David Sedaris is a humor writer who has a standing gig at National Public Radio news shows. His schtick is based on his array of personal experiences, such as the time he once worked in a department store as Santa’s elf. But NPR got burned when it turned out that Mike Daisey’s expose of conditions at an Apple Computer factory in China was largely made up. And now it has come out that some of Sedaris’s anecdotes–including his time as an elf–did not, strictly speaking, actually happen. Sedaris says his material is “real-ish.” So now NPR is undergoing a crisis of conscience about the extent to which they should fact-check Sedaris’s funny stories.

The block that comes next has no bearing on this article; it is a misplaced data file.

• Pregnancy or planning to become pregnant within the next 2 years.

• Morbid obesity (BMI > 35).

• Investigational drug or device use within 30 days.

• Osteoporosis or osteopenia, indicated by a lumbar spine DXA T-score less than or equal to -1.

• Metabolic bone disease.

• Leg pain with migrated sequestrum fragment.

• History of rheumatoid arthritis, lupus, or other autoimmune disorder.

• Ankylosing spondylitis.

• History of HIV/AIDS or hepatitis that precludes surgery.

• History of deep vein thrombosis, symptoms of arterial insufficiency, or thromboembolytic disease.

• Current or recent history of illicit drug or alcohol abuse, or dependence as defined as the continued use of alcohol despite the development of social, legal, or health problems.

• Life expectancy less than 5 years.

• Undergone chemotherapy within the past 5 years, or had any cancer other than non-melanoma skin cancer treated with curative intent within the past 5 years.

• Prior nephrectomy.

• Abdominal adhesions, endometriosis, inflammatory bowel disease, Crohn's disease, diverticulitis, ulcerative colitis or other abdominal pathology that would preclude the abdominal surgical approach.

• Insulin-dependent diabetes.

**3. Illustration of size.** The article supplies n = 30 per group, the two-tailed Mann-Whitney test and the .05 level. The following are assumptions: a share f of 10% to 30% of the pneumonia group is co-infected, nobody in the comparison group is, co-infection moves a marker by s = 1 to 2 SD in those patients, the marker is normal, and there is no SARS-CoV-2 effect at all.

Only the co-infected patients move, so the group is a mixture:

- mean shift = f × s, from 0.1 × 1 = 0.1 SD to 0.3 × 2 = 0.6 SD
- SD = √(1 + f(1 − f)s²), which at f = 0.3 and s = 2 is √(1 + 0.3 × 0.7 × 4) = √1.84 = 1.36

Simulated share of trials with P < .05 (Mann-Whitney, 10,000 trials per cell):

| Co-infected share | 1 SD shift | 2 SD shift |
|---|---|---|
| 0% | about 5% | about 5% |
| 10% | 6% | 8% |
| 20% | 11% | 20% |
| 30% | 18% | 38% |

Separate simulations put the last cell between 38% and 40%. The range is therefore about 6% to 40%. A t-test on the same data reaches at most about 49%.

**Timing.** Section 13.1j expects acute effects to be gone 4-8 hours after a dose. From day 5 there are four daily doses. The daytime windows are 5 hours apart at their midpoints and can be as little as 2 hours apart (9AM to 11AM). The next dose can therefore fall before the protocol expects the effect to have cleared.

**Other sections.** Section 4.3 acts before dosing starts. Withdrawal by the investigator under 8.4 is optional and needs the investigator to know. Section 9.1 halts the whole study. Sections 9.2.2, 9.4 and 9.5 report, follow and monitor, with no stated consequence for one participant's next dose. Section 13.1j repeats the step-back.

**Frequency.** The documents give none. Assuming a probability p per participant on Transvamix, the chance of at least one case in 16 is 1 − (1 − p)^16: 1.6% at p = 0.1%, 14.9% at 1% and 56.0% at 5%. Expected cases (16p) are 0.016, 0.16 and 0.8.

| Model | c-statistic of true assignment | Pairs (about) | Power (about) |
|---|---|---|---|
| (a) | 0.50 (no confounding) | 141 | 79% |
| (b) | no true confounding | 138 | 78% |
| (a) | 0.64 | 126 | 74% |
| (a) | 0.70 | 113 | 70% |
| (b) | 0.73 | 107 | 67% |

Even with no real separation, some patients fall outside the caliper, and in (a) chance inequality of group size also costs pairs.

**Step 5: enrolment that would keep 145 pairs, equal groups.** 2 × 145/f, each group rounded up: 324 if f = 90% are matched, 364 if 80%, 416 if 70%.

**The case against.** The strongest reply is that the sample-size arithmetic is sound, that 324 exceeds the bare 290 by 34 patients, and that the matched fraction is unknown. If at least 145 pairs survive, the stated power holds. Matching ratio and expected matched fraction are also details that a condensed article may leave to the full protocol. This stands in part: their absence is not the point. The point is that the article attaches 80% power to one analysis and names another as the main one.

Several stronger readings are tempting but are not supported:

Fiction, of course, by definition is made up. Sedaris presents his stories as experiences, though the nature of humor is going to require exaggerations, caricatures, and embellishments.
Do you think NPR is being responsible or over-scrupulous? What is the difference between what Sedaris does and what Daisey did? Could you propose some guidelines for NPR?